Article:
That is a problem.

If you're not going to OC too much or at all the Asus P8P77-V LK is an SLI-Ready motherboard which would give you almost a full slot of space between the two cards and has both analog and digital surround sound connections. It's a really good way to get what you need for a decent price.
April 11, 2013 3:00:11 PM

ubercake said:
seashepherd18 said:
ubercake said:
Licensing dictates an OEM version is for a licensed for a specific hardware build. Reatail versions allow for moving from one platform to another.

At any rate, if you're running Windows 7, it should work fine, but be prepared to spend another $90 if it doesn't.

Make sure you download the latest BIOS and drivers for the new board from the manufacturer's web site and put them on a memory stick, DVD, or CD. Uninstall the old video drivers or if you're out of date, just get the new drivers. Put the Nvidia drivers on this disk/stick as well.

When starting up with the new board, make sure the new board's disk controllers are set to the same disk mode (ie AHCI) as the old board and the drives are attached to the various corresponding SATA ports.

The first start up with the new motherboard will result in the old chipset drivers being removed. Then you'll get a notice of Windows needing to restart for the new hardware configuration. Upon restarting, you'll have generic video drivers and other drivers. Update the BIOS according to the new board's manufacturer's instructions and make sure the disk mode is the same on as above after the BIOS update.

Install the new chipset, USB, Audio, and LAN drivers and reboot for each when prompted. Finally, install the video drivers.

Just curious though, what are your temps on those video cards? They run pretty hot as 97C is the max temp. I'd only worry if either card is approaching that temp.



Thanks for the feedback. Well, its not only the heat, it's also the fans on the cards themselves. under load the top card goes up to 80 while the bottom card stays around the low 40's. The other thing is, I have msi gtx 570 twin frozr III's and the bottom card does not fit on the back. What I mean by that is that the card will not lock into the back panel, I can force it to lock but then when I start the gpu's the fans of the top gpu start smashing and grinding at the top of the bottom card. So I think I need a new motherboard to give them a little more space and better air flow.

That is a problem.

If you're not going to OC too much or at all the Asus P8P77-V LK is an SLI-Ready motherboard which would give you almost a full slot of space between the two cards and has both analog and digital surround sound connections. It's a really good way to get what you need for a decent price.



Okay, cool thank you. I will look into that. I really don't overclock that much over even at all. Would you recommend msi motherboards at all? http://www.newegg.com/Product/Product.aspx?Item=N82E168... for example. I think I will go with your option just because its such a great deal and I really don't overclock. I was just thinking maybe this guy bc it looks cool. Thanks a bunch! I think I am going to order this tonight.
a b V Motherboard
April 12, 2013 4:30:52 AM

seashepherd18 said:
ubercake said:
seashepherd18 said:
ubercake said:
Licensing dictates an OEM version is for a licensed for a specific hardware build. Reatail versions allow for moving from one platform to another.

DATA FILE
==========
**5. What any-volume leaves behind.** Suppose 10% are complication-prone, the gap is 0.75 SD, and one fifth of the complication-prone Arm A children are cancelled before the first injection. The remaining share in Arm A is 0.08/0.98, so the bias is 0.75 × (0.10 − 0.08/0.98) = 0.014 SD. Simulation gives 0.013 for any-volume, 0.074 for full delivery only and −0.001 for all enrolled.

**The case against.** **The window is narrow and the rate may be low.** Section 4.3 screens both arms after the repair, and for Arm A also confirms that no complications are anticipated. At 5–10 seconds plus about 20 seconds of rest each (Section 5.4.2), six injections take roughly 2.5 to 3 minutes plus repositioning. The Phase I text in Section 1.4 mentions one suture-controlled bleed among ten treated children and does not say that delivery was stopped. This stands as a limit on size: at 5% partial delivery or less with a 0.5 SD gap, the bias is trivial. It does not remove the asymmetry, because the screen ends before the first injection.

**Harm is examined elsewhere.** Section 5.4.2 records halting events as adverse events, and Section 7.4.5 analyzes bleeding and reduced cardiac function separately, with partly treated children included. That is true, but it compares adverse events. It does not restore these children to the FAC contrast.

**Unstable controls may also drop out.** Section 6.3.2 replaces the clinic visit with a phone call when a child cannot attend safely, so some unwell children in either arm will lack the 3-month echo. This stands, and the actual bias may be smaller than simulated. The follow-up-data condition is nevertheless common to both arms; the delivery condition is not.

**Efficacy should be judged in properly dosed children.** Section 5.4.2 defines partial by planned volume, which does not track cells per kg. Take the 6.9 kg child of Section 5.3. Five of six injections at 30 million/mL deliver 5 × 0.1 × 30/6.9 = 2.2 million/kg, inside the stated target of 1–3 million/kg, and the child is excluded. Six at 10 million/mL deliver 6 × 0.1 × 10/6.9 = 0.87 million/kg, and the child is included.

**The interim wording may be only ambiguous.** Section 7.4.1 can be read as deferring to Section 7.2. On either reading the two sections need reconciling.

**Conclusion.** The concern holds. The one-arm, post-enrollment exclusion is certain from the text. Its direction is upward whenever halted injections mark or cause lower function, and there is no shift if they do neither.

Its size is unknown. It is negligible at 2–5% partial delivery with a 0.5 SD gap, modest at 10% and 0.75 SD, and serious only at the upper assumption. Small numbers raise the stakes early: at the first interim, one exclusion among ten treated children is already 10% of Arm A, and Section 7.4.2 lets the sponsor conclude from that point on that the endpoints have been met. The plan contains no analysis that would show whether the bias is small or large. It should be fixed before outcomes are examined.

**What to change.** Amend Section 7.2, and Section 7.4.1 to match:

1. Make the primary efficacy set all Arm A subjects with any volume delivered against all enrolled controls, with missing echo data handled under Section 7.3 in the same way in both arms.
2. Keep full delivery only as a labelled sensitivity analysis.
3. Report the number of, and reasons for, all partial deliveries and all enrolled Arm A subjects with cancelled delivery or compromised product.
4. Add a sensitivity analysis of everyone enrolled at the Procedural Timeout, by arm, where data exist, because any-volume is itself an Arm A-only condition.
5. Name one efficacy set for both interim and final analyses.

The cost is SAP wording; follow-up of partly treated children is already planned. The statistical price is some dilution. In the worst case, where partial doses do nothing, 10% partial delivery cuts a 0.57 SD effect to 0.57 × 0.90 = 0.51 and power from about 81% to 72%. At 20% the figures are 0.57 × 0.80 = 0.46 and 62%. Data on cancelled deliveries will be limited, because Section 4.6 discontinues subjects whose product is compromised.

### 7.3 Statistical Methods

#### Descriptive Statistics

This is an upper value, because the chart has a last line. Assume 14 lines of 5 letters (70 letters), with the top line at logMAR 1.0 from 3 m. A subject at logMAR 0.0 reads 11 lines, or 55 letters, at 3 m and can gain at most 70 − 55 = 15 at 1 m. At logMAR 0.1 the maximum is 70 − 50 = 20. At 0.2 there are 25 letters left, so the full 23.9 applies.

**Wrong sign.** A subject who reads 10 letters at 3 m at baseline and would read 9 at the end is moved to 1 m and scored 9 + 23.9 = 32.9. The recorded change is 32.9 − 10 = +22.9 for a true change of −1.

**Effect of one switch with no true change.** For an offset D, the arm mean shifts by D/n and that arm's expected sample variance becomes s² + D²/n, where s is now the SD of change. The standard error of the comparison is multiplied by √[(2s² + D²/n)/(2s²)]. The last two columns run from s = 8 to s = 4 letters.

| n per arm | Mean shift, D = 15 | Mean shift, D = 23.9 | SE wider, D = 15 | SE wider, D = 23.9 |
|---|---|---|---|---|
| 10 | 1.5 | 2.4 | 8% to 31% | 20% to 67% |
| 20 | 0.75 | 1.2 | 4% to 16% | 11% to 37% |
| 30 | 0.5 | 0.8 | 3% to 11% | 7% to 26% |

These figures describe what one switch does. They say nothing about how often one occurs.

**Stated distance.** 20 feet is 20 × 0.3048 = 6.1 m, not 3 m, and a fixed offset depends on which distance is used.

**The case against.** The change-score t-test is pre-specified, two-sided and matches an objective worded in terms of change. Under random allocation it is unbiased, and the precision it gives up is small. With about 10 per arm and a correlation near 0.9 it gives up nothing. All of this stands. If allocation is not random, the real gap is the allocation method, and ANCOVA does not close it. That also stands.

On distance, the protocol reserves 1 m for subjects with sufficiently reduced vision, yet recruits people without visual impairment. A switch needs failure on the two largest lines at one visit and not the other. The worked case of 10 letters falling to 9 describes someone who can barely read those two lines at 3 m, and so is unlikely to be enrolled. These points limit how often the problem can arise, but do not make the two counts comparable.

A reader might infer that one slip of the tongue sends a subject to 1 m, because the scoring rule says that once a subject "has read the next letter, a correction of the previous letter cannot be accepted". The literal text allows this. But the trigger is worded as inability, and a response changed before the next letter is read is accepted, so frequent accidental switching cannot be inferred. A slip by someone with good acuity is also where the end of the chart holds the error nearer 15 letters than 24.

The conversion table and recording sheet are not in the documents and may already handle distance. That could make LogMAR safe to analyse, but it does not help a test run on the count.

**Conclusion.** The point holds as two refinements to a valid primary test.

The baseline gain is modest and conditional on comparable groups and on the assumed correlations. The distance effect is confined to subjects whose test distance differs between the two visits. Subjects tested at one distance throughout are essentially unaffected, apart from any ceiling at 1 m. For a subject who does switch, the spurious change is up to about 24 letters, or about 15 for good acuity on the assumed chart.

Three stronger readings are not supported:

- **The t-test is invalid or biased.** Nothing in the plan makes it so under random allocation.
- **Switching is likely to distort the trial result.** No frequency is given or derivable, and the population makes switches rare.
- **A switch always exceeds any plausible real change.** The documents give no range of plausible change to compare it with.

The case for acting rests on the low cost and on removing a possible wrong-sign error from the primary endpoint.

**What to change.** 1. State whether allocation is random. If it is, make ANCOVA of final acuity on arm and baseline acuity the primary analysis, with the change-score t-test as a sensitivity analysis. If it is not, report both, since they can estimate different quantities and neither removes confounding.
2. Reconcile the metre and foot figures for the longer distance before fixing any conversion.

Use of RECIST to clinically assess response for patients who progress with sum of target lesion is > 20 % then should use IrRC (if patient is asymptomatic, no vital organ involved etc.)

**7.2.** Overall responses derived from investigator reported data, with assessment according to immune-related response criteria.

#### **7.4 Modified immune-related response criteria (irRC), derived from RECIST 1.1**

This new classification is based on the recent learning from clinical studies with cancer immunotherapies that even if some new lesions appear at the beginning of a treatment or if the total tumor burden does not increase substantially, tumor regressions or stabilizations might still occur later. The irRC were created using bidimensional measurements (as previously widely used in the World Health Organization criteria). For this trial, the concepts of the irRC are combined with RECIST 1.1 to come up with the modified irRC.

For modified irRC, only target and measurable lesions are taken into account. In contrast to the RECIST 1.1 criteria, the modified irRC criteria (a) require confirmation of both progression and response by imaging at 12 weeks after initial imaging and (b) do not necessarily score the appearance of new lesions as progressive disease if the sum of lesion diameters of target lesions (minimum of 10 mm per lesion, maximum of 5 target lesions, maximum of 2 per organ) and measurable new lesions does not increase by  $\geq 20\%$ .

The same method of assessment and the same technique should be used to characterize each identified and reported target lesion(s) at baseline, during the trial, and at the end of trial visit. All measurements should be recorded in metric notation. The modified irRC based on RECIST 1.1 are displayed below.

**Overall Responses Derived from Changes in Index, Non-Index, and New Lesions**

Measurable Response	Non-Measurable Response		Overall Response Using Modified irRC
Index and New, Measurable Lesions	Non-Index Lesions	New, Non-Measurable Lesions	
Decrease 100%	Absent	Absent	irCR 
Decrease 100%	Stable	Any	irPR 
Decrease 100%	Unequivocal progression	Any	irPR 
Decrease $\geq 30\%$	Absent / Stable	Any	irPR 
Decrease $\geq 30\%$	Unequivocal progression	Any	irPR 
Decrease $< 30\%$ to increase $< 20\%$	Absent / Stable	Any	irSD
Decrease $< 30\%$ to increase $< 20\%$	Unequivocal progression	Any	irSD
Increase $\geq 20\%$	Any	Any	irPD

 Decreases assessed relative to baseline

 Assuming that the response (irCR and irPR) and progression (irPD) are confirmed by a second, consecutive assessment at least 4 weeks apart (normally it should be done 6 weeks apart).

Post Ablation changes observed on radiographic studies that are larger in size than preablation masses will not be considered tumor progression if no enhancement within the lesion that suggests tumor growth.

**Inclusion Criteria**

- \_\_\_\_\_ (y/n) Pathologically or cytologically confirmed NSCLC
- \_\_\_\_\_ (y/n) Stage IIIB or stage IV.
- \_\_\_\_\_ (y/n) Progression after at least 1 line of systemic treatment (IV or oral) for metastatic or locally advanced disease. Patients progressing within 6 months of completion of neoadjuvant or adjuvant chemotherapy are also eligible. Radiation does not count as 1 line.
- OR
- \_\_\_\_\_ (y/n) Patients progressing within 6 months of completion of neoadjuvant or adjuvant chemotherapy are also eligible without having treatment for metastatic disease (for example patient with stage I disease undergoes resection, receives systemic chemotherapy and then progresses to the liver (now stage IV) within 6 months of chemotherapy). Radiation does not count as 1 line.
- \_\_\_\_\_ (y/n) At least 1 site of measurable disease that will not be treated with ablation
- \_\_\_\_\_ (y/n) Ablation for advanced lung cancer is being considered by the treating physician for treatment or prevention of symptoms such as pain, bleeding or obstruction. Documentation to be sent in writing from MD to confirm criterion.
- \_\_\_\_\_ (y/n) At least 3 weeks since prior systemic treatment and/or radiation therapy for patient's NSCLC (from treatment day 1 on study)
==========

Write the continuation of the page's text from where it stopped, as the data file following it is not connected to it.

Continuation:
At any rate, if you're running Windows 7, it should work fine, but be prepared to spend another $90 if it doesn't.

Make sure you download the latest BIOS and drivers for the new board from the manufacturer's web site and put them on a memory stick, DVD, or CD. Uninstall the old video drivers or if you're out of date, just get the new drivers. Put the Nvidia drivers on this disk/stick as well.

When starting up with the new board, make sure the new board's disk controllers are set to the same disk mode (ie AHCI) as the old board and the drives are attached to the various corresponding SATA ports.

The first start up with the new motherboard will result in the old chipset drivers being removed. Then you'll get a notice of Windows needing to restart for the new hardware configuration. Upon restarting, you'll have generic video drivers and other drivers. Update the BIOS according to the new board's manufacturer's instructions and make sure the disk mode is the same on as above after the BIOS update.

Install the new chipset, USB, Audio, and LAN drivers and reboot for each when prompted. Finally, install the video drivers.

Just curious though, what are your temps on those video cards? They run pretty hot as 97C is the max temp. I'd only worry if either card is approaching that temp.



Thanks for the feedback. Well, its not only the heat, it's also the fans on the cards themselves. under load the top card goes up to 80 while the bottom card stays around the low 40's. The other thing is, I have msi gtx 570 twin frozr III's and the bottom card does not fit on the back. What I mean by that is that the card will not lock into the back panel, I can force it to lock but then when I start the gpu's the fans of the top gpu start smashing and grinding at the top of the bottom card. So I think I need a new motherboard to give them a little more space and better air flow.

That is a problem.

If you're not going to OC too much or at all the Asus P8P77-V LK is an SLI-Ready motherboard which would give you almost a full slot of space between the two cards and has both analog and digital surround sound connections. It's a really good way to get what you need for a decent price.



Okay, cool thank you. I will look into that. I really don't overclock that much over even at all. Would you recommend msi motherboards at all? http://www.newegg.com/Product/Product.aspx?Item=N82E168... for example. I think I will go with your option just because its such a great deal and I really don't overclock. I was just thinking maybe this guy bc it looks cool. Thanks a bunch! I think I am going to order this tonight.


I usually only buy Gigabyte or Asus boards because I haven't had any issues with them. The only MSI board I ever tried was a highly recommended board from back in the socket 475 days. At the time, MSI was a "value" brand (I think they still are?). It didn't work, so I returned it haven't tried MSI boards since. That's just my experience with MSI boards. I'm positive others have had different experiences, but I haven't had issues with Gigabyte or Asus, myself.